The sociologist David Wainwright, a senior lecturer in the health department at Bath University, is an opponent of playground ‘stress awareness’ and ‘safe spaces’ on campuses: ‘Over the past 40 years there has been an inversion of traditional values of courage, resilience and stoicism,’ he says. ‘A “stiff upper lip” is increasingly seen as a problem and encouraging people to confront their fears is viewed as grossly insensitive or damaging. The outcome is an amplified sense of emotional vulnerability and the widespread belief that the challenges and problems of everyday life cannot be managed without professional intervention.’
psychology 
6 days ago
Now 87, Norman Podhoretz has outlived his friends and adversaries
“My view of life is, most people mind their own business,” he said. “They go to make a living, they got marriages, they got kids. And only a small minority of people venture forth into things that don’t have a direct bearing on their lives.” After the battles of the 1960s and ’70s, he said, the air has gone out of such disputation. “All Americans really care about is sports,” he said. “They pretend to care about other things, but what they care about is sports.”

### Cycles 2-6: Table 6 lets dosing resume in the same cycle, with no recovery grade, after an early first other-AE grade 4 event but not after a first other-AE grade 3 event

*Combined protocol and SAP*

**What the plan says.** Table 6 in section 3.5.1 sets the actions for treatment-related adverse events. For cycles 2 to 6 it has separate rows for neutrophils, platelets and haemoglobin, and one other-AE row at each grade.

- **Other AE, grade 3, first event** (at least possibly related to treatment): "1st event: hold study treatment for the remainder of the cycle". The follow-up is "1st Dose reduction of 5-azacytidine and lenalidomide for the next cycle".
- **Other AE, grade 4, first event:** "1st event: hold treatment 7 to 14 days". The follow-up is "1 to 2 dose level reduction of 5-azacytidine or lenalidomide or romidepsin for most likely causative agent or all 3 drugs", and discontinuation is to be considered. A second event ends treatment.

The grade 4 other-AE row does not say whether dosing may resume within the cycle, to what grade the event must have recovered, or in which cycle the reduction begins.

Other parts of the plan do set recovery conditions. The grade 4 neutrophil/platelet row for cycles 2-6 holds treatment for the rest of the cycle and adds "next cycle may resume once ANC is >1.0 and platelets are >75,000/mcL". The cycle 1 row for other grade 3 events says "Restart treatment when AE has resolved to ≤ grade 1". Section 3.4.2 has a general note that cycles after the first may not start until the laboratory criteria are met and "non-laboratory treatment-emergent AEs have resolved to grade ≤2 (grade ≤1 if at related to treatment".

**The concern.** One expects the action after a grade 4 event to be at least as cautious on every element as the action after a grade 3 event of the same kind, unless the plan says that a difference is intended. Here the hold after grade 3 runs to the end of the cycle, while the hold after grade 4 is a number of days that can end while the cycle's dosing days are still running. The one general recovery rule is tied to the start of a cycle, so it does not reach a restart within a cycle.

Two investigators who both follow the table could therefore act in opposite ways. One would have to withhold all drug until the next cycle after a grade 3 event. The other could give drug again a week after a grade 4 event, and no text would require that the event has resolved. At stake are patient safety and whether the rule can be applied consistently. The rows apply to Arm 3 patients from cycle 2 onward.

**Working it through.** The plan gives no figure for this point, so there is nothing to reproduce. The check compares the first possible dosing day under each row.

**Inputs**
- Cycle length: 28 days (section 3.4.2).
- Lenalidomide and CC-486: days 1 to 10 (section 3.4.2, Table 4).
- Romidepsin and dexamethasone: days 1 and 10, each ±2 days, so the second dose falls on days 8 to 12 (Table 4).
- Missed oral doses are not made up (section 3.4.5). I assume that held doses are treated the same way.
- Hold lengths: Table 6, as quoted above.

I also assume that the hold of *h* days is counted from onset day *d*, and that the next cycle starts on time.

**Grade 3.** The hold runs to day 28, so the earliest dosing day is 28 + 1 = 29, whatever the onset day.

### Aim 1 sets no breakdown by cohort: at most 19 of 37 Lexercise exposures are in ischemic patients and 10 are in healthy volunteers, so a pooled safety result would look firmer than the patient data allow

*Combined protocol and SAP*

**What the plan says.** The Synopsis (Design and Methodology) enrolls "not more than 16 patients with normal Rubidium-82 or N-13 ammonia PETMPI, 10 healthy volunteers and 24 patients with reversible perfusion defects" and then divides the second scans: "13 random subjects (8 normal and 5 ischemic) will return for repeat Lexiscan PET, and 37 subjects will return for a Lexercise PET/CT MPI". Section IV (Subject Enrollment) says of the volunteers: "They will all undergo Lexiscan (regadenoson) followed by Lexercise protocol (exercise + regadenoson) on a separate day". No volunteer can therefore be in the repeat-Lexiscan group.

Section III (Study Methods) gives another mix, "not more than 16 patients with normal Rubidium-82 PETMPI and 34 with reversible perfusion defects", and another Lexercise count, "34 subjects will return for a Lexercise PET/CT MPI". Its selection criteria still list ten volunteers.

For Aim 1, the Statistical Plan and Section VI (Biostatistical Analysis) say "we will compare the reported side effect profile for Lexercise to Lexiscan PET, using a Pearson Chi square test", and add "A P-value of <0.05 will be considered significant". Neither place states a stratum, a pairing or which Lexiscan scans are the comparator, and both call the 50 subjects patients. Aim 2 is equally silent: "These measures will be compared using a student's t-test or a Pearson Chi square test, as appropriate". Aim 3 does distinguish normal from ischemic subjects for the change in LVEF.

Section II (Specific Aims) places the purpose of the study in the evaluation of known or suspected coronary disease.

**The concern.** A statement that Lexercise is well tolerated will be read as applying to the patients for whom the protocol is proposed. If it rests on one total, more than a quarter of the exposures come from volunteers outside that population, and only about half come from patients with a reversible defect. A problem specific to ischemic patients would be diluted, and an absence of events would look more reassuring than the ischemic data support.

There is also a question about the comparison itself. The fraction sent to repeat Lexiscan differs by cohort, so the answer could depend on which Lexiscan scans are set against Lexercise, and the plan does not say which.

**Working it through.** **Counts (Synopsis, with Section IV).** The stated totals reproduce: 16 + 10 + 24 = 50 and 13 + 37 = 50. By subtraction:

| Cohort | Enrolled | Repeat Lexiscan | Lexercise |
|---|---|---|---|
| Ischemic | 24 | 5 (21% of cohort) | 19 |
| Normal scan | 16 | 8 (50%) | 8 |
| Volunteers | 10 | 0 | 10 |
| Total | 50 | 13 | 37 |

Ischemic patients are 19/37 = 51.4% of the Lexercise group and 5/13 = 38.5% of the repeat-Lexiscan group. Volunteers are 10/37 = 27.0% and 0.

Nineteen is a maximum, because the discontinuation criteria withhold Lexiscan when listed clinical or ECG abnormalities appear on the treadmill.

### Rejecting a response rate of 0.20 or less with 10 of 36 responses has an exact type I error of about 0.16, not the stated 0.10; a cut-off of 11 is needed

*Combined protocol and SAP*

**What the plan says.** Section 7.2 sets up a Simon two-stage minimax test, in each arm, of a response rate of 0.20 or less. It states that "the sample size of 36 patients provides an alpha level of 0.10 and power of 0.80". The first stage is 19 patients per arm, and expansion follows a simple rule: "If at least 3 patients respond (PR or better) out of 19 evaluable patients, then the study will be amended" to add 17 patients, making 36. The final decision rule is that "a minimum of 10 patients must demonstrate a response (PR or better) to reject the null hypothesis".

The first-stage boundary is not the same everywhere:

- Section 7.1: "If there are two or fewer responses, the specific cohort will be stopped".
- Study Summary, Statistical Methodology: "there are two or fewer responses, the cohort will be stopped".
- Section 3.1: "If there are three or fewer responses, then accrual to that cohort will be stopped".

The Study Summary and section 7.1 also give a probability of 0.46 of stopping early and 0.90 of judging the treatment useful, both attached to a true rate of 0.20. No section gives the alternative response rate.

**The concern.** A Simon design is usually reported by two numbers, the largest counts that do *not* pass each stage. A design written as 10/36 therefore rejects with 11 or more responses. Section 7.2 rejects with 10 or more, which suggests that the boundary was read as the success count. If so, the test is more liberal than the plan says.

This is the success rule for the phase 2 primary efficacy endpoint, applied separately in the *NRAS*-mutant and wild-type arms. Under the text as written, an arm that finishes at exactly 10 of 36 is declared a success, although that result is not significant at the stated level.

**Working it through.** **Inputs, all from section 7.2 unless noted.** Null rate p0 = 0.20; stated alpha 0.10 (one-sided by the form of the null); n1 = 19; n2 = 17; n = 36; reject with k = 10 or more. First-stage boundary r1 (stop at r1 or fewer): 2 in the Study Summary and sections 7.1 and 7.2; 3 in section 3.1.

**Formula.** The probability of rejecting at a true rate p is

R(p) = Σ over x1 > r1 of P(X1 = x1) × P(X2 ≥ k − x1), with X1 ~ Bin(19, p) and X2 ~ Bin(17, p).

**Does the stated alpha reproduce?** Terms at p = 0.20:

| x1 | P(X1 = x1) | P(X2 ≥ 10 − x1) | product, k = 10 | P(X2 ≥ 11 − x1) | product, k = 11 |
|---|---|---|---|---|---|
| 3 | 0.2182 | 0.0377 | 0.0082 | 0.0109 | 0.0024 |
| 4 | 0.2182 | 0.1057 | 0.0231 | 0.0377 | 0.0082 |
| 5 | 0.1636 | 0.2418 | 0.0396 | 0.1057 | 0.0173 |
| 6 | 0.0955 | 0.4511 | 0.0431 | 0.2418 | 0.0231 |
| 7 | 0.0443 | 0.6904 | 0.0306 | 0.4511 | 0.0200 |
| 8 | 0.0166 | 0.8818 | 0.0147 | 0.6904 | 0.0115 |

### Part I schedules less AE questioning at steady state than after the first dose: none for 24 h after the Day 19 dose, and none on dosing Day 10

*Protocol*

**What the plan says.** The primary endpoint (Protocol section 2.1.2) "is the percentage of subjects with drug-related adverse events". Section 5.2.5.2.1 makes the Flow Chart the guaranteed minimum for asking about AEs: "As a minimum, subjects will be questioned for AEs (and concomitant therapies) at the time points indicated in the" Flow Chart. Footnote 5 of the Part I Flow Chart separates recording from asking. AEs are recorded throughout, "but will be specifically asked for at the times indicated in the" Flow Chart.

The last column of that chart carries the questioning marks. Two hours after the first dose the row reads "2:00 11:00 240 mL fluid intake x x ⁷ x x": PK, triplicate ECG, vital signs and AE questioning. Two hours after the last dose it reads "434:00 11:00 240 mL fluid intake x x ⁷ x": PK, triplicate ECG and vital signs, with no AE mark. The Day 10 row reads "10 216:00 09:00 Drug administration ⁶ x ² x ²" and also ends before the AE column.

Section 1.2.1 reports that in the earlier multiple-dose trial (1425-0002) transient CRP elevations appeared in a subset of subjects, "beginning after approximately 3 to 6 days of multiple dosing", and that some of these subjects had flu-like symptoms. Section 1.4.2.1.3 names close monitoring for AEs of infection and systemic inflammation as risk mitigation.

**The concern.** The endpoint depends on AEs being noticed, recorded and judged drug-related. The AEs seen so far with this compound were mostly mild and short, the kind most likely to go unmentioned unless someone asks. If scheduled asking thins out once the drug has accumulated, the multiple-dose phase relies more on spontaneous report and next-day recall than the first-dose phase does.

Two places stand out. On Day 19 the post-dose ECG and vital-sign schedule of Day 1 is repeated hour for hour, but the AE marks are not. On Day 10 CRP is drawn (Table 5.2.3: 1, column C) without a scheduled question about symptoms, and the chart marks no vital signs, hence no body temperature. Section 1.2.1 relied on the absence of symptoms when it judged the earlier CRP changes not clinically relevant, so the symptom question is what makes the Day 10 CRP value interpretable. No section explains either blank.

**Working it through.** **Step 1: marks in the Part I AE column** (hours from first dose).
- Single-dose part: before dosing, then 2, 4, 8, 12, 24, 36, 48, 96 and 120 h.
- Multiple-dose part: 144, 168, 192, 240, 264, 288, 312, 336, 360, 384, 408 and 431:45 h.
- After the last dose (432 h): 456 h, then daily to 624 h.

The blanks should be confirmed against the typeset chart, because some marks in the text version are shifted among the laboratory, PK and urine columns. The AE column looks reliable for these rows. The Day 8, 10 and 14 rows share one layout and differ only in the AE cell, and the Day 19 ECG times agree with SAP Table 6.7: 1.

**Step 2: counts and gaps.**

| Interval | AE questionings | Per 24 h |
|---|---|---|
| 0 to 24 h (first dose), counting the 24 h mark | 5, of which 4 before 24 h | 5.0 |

politics  culture 
7 days ago
A ‘Digital Alchemist’ Unravels the Mysteries of Complexity
You’re absolutely right that it’s completely counterintuitive. We typically think entropy means disorder, and so a disordered structure would have more entropy than an ordered structure. That can be true under certain circumstances, but it’s not always true, and in these cases, it’s not. I prefer to think of entropy as related to options: The more options a system of particles has to arrange itself, the higher the entropy. In certain circumstances, it’s possible for a system to have more options—more possible arrangements—of its building blocks if the system is ordered. What happens is the particles try to maximize the amount of space that they have to wiggle around in. If you can wiggle, you can rearrange your position and orientation. The more positions, the more options, and thus the more entropy. So you imagine these baseballs in water. They are moving around—translating, rotating. They’re jiggling, because of the thermal motion of the water molecules. And what these systems want to do is space out the particles enough so that it maximizes the amount of wiggle room available to all the particles. Depending on the particle shape, that can lead to extremely complicated arrangements.
science  math 
7 days ago
'London Bridge is down': the secret plan for the days after the Queen’s death | UK news | The Guardian